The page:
Play and socialisation
The motivation here is that, through play, the child learns roles and behavioural patterns which always belong to the adult world.
In particular, Leontjev (1977) shows that play is a reproduction of the adult world and that, in “let’s pretend” play, the children themselves think up only very little that is new or original. The role of the adults or the role of the game is to teach the child the society’s correct functions and symbols and this is achieved via direct involvement - control, correction - in the child’s play.
Elkonen (1971) indicates that the basis for abstract thought is founded through play, where children develop the ability to liberate themselves from the stereotype character of play and instead turn the activity into targeted working processes.
Vygotskji (1962, 1967) plots an individual course for himself within this theoretical sphere and explains how a child’s ability to change his personal relationship to his environment occurs as the value of the action in play is gradually apportioned greater significance than the value and significance of the situation or object itself.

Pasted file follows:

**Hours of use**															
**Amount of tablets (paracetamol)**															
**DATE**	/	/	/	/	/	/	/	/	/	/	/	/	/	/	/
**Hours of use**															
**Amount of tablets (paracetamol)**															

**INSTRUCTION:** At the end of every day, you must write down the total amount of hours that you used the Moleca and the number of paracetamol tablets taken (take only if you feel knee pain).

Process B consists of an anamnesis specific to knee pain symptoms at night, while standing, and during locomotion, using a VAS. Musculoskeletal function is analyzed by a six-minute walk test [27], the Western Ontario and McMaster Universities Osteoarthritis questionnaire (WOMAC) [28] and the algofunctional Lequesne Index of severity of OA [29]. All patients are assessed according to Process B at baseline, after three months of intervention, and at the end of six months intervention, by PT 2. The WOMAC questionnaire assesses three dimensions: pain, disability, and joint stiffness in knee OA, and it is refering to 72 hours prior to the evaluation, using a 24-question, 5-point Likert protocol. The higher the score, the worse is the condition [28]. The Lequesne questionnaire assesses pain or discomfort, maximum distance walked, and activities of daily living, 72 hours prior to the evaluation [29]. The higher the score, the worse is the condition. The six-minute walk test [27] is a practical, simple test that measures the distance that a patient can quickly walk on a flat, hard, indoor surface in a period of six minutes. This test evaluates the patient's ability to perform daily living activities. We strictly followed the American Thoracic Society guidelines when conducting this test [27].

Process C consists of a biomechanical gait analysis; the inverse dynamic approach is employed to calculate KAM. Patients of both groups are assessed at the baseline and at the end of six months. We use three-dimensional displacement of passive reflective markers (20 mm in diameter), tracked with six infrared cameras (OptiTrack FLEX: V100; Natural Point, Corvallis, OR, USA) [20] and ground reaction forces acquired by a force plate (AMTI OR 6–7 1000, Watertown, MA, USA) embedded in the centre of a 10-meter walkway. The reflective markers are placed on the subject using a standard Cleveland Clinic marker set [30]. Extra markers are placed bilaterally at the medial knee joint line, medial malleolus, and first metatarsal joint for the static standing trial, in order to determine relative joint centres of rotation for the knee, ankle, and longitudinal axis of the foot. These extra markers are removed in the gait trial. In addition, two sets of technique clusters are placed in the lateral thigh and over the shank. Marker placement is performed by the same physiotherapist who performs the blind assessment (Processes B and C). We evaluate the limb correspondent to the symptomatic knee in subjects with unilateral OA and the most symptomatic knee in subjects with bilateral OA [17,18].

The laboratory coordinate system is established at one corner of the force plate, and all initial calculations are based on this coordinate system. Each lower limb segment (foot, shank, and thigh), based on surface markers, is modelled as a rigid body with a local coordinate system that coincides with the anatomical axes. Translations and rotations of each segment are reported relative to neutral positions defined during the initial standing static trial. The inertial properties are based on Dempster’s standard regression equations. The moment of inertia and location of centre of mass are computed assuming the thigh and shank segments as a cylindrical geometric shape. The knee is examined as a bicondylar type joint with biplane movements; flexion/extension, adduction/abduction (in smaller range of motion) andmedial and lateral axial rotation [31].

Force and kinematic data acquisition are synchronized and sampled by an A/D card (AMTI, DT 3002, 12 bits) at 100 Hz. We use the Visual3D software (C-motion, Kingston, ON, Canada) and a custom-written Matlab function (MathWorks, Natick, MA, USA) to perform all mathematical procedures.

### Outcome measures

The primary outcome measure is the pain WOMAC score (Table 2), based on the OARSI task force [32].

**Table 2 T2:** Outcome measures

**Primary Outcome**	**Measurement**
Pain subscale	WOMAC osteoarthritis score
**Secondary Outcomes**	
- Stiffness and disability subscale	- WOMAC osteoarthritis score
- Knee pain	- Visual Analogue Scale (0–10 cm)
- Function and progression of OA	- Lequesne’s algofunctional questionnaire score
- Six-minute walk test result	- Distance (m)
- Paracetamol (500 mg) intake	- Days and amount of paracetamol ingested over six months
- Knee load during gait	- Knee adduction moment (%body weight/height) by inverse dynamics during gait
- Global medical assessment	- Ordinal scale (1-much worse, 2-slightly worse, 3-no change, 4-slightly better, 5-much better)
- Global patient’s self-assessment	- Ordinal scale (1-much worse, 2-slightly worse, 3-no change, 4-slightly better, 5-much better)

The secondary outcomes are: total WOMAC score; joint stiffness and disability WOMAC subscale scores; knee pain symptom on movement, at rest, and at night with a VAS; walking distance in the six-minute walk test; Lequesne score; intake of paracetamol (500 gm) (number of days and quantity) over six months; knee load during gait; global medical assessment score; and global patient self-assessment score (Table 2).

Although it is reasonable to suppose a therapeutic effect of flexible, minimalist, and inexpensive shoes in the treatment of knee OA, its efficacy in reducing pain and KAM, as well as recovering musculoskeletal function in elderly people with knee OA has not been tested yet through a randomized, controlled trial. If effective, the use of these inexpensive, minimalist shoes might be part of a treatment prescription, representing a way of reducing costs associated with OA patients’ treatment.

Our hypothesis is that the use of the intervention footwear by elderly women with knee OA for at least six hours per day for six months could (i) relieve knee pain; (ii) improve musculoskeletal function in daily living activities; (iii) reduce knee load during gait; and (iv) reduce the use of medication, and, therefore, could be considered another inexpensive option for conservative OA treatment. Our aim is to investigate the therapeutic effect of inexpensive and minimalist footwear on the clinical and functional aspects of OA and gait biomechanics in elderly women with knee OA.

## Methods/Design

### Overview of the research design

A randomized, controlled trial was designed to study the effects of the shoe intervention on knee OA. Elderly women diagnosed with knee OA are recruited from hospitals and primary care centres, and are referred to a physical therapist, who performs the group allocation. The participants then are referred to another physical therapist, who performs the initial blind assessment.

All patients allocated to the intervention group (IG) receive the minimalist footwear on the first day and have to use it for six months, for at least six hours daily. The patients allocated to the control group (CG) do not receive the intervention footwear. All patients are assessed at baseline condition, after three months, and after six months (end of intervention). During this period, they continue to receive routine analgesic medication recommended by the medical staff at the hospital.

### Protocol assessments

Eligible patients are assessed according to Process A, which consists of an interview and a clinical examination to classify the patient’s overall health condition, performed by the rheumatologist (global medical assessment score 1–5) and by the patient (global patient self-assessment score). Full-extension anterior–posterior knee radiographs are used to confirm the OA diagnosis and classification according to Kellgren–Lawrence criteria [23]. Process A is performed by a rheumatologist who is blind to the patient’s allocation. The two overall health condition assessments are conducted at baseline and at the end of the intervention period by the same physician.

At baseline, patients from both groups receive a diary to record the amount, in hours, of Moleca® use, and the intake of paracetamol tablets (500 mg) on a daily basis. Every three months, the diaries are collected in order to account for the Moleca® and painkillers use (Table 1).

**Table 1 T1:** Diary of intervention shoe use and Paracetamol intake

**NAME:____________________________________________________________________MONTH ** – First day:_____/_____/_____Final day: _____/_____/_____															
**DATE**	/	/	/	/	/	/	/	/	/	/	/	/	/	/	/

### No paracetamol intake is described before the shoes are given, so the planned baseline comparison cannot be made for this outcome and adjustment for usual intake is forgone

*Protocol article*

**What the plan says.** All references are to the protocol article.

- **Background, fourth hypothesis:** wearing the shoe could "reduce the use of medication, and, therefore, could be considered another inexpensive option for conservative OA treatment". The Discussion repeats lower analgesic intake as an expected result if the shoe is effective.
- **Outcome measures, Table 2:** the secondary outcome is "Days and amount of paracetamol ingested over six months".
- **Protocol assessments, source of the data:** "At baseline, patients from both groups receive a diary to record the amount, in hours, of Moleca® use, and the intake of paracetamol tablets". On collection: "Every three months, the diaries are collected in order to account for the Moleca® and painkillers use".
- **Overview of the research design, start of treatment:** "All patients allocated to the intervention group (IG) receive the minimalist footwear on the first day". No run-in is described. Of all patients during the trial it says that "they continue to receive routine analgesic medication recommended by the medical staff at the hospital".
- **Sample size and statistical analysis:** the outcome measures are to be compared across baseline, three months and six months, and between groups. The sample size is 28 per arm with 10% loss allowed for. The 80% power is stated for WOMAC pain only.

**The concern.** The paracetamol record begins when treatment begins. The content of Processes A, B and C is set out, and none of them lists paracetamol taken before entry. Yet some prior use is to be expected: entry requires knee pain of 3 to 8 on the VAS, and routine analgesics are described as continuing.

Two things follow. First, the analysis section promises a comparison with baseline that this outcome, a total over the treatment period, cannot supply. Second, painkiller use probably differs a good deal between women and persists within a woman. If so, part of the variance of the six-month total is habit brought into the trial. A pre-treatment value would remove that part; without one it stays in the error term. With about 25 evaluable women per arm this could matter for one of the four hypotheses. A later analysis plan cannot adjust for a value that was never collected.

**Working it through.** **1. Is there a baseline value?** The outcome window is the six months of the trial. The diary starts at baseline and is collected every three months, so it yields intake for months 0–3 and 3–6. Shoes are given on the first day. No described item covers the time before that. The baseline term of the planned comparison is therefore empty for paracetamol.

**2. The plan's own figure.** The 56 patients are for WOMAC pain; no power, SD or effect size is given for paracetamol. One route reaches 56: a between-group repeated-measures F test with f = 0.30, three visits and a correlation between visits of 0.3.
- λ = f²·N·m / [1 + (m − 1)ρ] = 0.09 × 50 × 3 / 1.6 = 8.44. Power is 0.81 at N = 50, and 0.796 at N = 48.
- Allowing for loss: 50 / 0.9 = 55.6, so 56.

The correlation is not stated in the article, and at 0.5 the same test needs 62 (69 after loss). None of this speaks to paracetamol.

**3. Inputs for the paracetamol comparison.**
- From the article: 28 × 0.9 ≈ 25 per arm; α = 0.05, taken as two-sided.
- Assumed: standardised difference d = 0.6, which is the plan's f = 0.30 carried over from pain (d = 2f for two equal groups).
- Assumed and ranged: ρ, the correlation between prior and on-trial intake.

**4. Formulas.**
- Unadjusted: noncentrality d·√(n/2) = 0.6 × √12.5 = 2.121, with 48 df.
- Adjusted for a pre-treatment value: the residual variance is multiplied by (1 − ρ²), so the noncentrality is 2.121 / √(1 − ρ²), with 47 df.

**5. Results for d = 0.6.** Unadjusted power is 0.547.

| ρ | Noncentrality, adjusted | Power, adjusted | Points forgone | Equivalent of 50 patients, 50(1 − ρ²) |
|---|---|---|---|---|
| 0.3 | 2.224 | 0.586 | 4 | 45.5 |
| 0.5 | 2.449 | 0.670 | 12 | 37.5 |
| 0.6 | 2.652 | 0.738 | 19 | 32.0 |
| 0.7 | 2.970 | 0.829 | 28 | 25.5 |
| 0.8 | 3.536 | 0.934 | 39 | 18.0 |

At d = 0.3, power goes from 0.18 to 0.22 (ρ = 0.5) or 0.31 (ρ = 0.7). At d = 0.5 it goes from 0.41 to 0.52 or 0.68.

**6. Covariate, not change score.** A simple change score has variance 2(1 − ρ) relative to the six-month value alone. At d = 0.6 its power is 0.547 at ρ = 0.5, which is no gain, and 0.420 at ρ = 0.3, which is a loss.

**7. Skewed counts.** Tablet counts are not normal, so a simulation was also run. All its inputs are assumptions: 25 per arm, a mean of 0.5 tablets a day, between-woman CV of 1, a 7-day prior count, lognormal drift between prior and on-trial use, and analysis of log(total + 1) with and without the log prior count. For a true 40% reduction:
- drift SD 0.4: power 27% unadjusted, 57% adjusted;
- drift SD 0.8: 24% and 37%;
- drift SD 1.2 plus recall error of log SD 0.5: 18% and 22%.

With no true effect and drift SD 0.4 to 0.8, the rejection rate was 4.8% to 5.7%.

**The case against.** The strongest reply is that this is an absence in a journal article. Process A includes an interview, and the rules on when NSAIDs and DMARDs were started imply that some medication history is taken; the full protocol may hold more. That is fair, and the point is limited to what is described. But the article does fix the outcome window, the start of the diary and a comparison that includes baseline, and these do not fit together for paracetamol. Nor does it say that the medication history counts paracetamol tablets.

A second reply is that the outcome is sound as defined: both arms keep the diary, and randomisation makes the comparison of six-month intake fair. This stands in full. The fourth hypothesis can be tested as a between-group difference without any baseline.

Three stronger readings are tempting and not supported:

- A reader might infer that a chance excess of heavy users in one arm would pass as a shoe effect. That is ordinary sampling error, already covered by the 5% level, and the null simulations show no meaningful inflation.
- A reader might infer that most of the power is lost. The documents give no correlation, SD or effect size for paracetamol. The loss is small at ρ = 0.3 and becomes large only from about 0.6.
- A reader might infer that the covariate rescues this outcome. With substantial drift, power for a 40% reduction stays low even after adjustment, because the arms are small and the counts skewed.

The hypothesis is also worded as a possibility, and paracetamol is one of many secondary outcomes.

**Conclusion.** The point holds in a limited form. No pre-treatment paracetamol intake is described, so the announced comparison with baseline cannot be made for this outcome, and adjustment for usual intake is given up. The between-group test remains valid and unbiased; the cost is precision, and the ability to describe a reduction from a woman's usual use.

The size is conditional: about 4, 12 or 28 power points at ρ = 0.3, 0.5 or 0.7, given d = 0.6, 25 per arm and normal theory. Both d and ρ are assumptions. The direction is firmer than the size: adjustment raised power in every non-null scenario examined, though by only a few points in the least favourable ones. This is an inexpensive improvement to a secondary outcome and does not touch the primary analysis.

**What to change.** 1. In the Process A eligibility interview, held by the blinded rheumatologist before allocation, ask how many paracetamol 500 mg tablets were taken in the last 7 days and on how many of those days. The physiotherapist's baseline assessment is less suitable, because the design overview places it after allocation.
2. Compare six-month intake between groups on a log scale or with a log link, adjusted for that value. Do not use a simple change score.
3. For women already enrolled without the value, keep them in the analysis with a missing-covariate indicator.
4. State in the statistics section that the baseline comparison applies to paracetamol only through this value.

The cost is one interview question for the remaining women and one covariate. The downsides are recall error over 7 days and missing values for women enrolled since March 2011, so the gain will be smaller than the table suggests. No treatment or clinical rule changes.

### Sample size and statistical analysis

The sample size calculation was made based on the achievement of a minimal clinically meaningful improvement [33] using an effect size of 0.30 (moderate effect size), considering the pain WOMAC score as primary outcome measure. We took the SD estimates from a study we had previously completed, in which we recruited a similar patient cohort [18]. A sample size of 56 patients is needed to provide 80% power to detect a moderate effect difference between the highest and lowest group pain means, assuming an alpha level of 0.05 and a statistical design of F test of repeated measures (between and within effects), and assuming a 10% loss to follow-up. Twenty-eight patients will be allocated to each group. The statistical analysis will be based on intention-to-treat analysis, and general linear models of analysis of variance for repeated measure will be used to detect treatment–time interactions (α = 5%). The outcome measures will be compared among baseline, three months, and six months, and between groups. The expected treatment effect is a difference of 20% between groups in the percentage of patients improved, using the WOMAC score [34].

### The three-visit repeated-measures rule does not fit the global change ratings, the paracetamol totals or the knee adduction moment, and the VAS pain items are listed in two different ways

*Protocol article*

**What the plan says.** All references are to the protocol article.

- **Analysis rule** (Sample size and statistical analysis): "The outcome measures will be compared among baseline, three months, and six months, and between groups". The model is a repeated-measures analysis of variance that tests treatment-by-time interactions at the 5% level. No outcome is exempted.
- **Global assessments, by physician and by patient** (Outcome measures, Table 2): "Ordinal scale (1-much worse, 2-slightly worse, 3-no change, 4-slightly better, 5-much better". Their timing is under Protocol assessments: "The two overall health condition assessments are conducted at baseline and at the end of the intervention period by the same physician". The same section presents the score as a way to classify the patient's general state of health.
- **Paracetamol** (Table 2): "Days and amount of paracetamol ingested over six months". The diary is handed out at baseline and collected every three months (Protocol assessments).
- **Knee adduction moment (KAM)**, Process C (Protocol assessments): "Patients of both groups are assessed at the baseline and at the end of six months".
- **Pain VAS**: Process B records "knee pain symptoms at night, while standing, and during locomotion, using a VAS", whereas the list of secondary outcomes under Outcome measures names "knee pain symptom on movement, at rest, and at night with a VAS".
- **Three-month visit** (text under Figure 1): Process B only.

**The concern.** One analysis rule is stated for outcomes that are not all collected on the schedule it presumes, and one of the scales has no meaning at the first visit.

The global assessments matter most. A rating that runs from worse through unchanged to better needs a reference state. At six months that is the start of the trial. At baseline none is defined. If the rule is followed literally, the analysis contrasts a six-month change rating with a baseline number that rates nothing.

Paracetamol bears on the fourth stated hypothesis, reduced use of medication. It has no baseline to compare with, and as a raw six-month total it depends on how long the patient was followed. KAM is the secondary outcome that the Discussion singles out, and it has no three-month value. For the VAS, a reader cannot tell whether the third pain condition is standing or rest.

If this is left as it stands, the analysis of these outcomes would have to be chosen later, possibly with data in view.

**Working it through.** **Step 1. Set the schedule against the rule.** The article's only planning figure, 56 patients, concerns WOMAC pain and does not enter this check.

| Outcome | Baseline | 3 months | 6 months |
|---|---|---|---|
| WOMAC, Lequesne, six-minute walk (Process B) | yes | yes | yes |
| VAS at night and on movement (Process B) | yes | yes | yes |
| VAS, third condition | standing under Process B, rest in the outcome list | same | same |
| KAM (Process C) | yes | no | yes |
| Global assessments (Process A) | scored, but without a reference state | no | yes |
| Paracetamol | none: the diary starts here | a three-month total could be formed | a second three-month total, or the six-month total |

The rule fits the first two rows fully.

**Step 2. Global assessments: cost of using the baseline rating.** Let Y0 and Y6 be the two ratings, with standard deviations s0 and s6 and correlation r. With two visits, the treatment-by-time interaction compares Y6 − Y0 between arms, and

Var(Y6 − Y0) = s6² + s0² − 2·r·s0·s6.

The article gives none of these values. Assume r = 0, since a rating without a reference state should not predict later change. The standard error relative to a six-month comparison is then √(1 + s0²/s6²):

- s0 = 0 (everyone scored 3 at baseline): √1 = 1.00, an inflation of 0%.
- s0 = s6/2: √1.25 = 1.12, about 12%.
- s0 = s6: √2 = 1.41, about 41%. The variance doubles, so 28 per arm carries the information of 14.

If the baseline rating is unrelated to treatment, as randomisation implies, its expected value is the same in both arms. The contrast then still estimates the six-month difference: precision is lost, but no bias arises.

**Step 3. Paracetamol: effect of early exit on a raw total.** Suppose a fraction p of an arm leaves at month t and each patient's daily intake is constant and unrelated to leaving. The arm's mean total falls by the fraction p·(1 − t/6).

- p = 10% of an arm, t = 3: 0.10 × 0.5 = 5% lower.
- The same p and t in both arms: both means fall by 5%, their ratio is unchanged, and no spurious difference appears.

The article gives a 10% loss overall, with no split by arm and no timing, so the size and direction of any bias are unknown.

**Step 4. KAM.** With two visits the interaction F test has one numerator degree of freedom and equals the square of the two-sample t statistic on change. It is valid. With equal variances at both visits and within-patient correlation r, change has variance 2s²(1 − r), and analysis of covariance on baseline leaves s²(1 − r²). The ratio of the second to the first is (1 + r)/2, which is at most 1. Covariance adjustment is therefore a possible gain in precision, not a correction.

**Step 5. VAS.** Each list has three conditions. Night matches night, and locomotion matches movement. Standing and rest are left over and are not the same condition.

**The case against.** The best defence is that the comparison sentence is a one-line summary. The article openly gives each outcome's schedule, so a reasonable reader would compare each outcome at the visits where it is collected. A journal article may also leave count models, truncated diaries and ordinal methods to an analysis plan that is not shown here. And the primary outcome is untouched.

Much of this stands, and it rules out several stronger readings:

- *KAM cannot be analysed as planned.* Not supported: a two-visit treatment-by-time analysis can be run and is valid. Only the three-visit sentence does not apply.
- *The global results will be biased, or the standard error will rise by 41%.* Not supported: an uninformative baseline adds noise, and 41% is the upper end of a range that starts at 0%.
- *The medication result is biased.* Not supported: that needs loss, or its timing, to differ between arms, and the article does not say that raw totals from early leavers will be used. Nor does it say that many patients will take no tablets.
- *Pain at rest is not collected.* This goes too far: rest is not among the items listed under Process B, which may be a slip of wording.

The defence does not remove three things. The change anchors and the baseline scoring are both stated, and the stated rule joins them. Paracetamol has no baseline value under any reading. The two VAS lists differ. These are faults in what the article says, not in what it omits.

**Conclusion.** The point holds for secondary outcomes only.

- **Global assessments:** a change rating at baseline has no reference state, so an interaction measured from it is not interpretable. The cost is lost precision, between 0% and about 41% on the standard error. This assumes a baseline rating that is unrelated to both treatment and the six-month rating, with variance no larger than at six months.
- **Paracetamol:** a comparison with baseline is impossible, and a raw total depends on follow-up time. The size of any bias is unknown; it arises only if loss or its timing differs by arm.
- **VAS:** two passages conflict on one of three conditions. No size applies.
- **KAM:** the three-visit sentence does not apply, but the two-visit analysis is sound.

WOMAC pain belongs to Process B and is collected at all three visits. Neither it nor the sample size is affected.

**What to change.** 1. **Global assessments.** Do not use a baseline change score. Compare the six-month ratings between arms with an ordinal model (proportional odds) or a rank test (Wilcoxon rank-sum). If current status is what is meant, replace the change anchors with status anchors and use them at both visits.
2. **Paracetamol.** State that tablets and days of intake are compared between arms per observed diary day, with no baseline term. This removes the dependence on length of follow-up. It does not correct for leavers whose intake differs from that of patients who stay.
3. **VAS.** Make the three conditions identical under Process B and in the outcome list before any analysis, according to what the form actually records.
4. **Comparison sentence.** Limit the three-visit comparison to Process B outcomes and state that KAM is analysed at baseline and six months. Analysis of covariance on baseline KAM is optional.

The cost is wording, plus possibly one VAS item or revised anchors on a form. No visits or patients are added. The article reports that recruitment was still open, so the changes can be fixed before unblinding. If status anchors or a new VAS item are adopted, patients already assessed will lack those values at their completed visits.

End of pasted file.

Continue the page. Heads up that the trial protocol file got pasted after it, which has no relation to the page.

However, what these theories have in common is that, during their development, they were subject to the general political ideology which (in the Soviet Union) was quite literally enforced but which has now more or less died away and incidentally bears no influence whatever on the content of this book.